West Ham's Dimitri Payet became the latest on a list of high-profile stars to be linked with a move to the Chinese Super League earlier this week.
According to Sky Sports, an unnamed Chinese club are prepared to pay £38 million for the midfielder, who will be offered wages of some £7 million-per-year.
There seems to be growing demand for football in China, suggesting why so many European names are emerging as targets of their top-flight.
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Coinciding with this is the huge financial backing from large corporations buying into Chinese football, raising the question: does it pose a threat to Europe's top leagues?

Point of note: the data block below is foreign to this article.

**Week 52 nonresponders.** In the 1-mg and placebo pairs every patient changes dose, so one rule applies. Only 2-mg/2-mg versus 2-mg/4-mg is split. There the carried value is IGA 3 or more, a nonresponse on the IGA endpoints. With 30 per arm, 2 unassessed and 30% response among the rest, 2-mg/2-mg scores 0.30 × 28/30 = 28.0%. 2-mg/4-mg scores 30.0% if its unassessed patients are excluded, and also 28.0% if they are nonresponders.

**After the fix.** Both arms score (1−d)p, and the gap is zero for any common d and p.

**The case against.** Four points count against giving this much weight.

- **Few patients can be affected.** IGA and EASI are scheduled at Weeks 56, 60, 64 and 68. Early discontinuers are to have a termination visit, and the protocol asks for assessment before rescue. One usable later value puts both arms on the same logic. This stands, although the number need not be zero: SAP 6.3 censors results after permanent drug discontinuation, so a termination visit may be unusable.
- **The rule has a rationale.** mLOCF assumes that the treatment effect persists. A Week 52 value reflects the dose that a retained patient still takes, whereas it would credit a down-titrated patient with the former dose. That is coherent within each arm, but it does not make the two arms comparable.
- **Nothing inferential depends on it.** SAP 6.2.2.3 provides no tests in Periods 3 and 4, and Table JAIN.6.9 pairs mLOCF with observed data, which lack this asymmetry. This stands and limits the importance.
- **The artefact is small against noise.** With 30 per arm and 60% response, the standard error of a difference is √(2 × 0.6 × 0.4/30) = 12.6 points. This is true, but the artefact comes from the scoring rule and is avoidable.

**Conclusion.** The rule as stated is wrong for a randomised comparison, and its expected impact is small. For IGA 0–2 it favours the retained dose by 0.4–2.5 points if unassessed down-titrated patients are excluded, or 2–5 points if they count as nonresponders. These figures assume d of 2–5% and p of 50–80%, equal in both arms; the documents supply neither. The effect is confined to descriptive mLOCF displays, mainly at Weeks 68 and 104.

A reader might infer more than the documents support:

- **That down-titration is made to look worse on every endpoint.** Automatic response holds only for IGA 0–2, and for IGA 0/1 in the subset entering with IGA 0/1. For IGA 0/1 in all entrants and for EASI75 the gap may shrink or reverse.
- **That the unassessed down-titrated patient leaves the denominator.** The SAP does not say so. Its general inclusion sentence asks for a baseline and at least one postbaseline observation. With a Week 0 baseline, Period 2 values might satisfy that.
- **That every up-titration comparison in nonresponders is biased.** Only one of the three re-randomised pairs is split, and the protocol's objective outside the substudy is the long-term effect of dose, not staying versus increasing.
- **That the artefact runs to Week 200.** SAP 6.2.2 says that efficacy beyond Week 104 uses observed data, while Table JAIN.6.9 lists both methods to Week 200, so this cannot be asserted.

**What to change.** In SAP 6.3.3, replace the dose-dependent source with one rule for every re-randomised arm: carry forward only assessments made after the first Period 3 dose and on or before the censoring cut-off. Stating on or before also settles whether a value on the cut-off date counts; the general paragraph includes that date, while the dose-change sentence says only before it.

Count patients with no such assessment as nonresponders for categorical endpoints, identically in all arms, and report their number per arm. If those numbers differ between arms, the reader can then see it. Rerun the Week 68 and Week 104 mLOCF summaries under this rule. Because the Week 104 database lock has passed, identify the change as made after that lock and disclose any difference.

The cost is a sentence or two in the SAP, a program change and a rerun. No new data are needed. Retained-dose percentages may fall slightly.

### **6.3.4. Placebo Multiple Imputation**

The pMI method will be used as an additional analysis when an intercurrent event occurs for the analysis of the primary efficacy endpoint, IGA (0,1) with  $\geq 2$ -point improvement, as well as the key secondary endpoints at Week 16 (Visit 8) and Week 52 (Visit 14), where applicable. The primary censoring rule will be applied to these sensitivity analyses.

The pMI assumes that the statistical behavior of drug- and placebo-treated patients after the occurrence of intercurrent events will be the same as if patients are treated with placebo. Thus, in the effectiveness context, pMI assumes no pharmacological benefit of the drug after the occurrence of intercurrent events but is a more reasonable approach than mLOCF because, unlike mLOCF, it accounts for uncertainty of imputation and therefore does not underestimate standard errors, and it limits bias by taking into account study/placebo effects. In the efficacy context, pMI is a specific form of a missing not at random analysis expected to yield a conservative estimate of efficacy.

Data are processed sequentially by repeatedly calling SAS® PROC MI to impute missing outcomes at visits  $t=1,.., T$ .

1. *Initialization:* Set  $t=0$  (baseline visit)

The answer, simply, is yes. With each transfer window, more and more big names are flocking to the riches of China, with Chelsea's Ramires, Gervinho, Paulinho, Freddy Guarin, Jackson Martinez and Alex Teixeira all now plying their trade in the east.
Such financial incentive is something Europe's elite sides are struggling to contend with - no one could have predicted Ramires would attract a bid anywhere near the region of £25 million, yet money proved decisive and the Brazilian swapped the Premier League champions for a considerably worse standard of football.
If the current trend continues - which it will - Europe's finest will continue flocking to the east in search of huge yearly salaries, which is a sad reality.
In an ideal world, professional footballers would recognise the lesser standard China has to offer and reject their big-money advances, but in a world where money rules, this won't be the case. European football has every reason to be worried.